The credo position, considered as a fully orbed doctrine, seems to me to postulate a Platonic division in the incarnation of Christ - and at root seems to be a form of Arminianism to me. It's an inversion of the parable of the wheat and tares - we know that the Lord commanded us not to pull up the tares, lest the wheat be uprooted also. Somewhere though, someone got the idea that if we try to make sure that no tares are planted, we've done a holy thing. Officially planted at least. All that does is destroys the unity of the Church by exempting children of believers from the jurisdiction of the Church, but make sure you bring those little heathens with you to every function, because we love children! :lol:

Anyway, you might consider expanding your thinking a little bit, are you going to rethink the credo position and apply it consistently to the whole person in every jurisdiction he lives in? Or are you just going to wrap baptism, the sign and seal of the Covenant, the whole Covenant, in a soteriological flag and miss the forest for the trees? Can Christ only be King to those He is High Priest unto, or is He priest to the elect only and King of all?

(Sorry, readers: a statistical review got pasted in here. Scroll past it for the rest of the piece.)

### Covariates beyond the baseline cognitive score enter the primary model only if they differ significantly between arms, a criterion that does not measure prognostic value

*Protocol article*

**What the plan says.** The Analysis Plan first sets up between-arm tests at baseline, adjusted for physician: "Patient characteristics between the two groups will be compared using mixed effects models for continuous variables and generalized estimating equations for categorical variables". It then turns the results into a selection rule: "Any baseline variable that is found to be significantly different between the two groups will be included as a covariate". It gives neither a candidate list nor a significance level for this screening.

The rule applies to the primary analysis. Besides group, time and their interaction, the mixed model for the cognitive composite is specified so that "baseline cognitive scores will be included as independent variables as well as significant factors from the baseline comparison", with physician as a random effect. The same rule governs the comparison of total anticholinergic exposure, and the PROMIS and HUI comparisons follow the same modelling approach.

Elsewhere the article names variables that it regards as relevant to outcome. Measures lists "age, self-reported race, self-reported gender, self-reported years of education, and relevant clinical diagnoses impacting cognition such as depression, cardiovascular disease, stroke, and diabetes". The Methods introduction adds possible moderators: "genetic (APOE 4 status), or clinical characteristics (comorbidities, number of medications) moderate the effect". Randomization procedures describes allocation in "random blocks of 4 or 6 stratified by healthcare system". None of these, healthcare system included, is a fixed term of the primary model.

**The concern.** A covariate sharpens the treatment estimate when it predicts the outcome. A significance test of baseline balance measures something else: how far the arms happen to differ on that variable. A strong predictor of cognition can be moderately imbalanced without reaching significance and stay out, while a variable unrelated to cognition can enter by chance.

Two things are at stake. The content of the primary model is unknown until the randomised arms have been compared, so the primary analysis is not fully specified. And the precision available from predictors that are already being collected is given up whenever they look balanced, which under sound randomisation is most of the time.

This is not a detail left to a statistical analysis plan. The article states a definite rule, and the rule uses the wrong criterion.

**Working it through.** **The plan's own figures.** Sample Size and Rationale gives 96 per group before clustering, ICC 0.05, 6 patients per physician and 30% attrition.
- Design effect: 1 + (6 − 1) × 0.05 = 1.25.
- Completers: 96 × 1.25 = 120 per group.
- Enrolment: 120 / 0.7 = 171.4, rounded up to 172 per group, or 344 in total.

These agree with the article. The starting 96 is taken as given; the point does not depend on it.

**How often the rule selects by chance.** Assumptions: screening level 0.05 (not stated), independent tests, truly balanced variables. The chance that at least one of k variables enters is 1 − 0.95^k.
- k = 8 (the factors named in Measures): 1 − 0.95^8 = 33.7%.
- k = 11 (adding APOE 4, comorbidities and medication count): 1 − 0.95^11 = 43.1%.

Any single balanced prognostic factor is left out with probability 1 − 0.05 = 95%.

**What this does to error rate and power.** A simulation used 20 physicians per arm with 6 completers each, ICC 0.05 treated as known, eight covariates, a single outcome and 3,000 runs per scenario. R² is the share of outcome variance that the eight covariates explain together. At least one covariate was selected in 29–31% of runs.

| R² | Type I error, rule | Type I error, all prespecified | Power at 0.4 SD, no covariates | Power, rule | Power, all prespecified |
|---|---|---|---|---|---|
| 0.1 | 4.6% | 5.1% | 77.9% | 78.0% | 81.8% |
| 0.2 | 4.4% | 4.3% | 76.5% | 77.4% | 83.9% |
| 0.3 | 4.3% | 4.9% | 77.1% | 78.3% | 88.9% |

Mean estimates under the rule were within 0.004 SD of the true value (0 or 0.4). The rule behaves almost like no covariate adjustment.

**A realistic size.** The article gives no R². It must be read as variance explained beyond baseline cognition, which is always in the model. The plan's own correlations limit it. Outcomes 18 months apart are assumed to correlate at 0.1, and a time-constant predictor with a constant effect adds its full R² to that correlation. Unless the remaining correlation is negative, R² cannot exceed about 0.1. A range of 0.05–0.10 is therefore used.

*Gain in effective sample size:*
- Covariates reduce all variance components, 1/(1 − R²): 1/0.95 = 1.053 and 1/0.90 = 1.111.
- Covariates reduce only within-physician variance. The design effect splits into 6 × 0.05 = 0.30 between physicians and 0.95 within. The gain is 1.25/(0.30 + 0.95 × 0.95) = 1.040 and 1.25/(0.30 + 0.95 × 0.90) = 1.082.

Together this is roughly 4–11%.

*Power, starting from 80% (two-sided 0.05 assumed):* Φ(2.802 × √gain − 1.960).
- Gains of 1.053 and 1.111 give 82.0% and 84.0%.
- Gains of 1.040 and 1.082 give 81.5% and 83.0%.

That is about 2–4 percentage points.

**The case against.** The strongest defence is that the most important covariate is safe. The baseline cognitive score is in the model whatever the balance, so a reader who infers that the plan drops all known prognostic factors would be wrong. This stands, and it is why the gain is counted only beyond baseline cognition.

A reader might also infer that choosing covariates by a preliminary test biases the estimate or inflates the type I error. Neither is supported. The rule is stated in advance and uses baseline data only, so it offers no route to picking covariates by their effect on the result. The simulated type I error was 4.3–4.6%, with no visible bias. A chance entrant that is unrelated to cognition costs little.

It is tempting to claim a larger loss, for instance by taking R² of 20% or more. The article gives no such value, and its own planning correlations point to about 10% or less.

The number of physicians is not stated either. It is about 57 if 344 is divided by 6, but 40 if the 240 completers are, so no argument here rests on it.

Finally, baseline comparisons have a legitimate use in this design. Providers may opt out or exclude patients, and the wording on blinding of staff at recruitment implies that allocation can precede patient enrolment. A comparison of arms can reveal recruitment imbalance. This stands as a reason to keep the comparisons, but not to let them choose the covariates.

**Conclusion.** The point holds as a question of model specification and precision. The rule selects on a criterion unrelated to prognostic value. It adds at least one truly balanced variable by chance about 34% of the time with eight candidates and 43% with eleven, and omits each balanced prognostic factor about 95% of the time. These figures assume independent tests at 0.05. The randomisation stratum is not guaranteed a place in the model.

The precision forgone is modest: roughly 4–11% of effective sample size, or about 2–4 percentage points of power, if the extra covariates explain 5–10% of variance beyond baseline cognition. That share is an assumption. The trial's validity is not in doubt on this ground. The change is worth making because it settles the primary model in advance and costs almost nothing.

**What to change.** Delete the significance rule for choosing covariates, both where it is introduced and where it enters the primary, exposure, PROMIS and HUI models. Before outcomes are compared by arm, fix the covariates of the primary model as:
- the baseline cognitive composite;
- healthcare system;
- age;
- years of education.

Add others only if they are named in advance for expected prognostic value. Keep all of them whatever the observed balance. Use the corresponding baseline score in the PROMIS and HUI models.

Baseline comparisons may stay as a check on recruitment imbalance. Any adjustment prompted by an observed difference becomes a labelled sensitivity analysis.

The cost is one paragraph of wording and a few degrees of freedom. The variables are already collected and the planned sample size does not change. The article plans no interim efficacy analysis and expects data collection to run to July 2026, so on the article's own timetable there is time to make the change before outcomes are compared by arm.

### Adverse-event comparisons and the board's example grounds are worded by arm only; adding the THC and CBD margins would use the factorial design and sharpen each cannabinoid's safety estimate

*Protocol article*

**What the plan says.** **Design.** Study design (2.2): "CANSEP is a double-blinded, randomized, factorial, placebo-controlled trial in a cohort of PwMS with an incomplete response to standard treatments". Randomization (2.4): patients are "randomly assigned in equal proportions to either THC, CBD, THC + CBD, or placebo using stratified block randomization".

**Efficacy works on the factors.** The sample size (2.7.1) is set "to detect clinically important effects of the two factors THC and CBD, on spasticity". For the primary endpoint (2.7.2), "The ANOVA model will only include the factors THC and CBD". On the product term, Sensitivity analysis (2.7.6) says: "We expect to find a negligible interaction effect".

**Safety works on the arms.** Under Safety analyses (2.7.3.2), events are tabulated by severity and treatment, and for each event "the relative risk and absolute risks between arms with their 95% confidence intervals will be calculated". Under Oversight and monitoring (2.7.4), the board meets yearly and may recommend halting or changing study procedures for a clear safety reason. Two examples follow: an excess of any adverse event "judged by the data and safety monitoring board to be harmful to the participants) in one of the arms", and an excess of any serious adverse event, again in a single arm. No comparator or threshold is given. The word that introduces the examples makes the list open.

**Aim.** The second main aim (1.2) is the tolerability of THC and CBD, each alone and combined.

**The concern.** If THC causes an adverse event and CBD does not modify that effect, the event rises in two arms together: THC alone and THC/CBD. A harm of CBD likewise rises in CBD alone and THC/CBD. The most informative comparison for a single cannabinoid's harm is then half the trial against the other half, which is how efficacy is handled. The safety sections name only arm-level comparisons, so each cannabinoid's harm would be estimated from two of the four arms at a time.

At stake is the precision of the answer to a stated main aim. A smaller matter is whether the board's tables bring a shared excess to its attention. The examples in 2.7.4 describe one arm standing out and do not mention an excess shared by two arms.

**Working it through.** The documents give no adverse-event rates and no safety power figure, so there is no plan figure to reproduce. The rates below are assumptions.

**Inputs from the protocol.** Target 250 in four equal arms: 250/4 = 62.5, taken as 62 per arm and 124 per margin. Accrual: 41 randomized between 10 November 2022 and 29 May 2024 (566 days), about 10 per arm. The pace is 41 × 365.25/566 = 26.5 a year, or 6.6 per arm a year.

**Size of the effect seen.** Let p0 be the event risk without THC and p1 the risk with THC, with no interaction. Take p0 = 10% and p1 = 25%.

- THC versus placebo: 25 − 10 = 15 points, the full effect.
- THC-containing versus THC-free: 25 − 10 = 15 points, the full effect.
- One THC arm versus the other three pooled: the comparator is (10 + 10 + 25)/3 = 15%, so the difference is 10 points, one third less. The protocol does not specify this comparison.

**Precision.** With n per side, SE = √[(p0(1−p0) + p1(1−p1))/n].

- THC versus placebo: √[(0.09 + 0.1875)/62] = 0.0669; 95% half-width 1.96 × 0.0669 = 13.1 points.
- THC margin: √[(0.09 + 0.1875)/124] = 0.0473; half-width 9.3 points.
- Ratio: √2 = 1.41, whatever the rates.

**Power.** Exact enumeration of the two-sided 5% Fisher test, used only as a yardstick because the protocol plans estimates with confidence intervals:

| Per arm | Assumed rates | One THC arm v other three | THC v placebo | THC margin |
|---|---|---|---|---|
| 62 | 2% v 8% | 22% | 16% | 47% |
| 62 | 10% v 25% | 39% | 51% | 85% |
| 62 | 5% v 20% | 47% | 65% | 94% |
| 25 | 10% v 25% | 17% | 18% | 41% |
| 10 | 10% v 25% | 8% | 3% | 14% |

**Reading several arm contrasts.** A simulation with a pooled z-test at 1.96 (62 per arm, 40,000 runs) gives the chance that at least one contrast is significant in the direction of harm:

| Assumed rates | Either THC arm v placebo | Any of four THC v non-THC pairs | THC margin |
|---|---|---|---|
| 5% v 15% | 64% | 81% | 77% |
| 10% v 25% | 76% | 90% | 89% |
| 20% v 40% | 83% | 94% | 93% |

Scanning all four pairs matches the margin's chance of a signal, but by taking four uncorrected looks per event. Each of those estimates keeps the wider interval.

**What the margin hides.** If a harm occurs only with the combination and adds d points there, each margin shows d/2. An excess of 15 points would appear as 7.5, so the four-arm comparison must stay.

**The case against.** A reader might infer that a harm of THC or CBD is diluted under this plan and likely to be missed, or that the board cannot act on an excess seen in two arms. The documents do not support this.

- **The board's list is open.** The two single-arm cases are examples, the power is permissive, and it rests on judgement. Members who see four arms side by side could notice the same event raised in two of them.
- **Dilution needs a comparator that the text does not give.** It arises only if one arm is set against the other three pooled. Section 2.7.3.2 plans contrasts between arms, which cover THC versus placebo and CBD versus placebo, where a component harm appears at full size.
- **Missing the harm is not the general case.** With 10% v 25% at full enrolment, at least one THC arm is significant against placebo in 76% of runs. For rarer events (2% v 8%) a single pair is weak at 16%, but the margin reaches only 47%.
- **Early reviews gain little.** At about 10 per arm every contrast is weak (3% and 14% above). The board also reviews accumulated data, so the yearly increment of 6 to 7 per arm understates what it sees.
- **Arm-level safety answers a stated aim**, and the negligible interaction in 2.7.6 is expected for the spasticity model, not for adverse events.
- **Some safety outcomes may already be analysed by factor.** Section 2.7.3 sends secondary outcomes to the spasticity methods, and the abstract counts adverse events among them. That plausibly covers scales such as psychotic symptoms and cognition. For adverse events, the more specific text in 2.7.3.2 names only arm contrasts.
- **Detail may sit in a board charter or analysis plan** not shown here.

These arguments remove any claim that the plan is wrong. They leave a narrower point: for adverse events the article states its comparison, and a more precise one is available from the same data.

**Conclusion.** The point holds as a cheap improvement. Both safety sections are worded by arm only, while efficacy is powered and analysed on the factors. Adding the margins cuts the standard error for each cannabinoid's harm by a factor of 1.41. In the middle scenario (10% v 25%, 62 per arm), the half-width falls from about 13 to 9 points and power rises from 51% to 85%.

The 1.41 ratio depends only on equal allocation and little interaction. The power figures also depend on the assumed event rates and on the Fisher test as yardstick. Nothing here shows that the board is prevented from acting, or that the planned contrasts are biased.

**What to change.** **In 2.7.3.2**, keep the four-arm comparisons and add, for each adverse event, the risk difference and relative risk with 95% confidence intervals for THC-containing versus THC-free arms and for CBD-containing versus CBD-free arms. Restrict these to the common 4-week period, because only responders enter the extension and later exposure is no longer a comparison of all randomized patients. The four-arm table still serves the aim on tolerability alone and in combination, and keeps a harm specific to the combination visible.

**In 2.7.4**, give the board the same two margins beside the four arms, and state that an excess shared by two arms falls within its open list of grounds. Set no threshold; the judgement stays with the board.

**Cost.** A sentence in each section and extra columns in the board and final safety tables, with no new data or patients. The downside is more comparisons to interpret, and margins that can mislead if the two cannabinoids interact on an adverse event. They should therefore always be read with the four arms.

Christ is both God of very God and man of very man, two natures, one person - He is not divided against Himself, neither should we divide our children against Him pretending we can make His respective offices applicable in the present administration of His Covenant, by restricting the sign and seal of the Covenant to those that recognize His priesthood.

Cordially,

Thomas
 

rjlynam

Puritan Board Sophomore
Well said, Rich, very well said. I just love it when I learn stuff from this board !
 

CalvinandHodges

Puritan Board Junior
Hi:

I have been reading Matthew Henry's Commentary, and he had this interesting point to make:

They are said to be three thousand souls (which word is generally used for persons when women and children are included with men, as Gen. 14:21, margin, Give me the souls; Gen. 46:27, seventy souls) which intimates that those that wre here baptized were not so many men, but so many heads of families as, with their children and servants baptized, might make up three thousand souls. These were added to them.
FYI

-CH
 
Status
Not open for further replies.
Top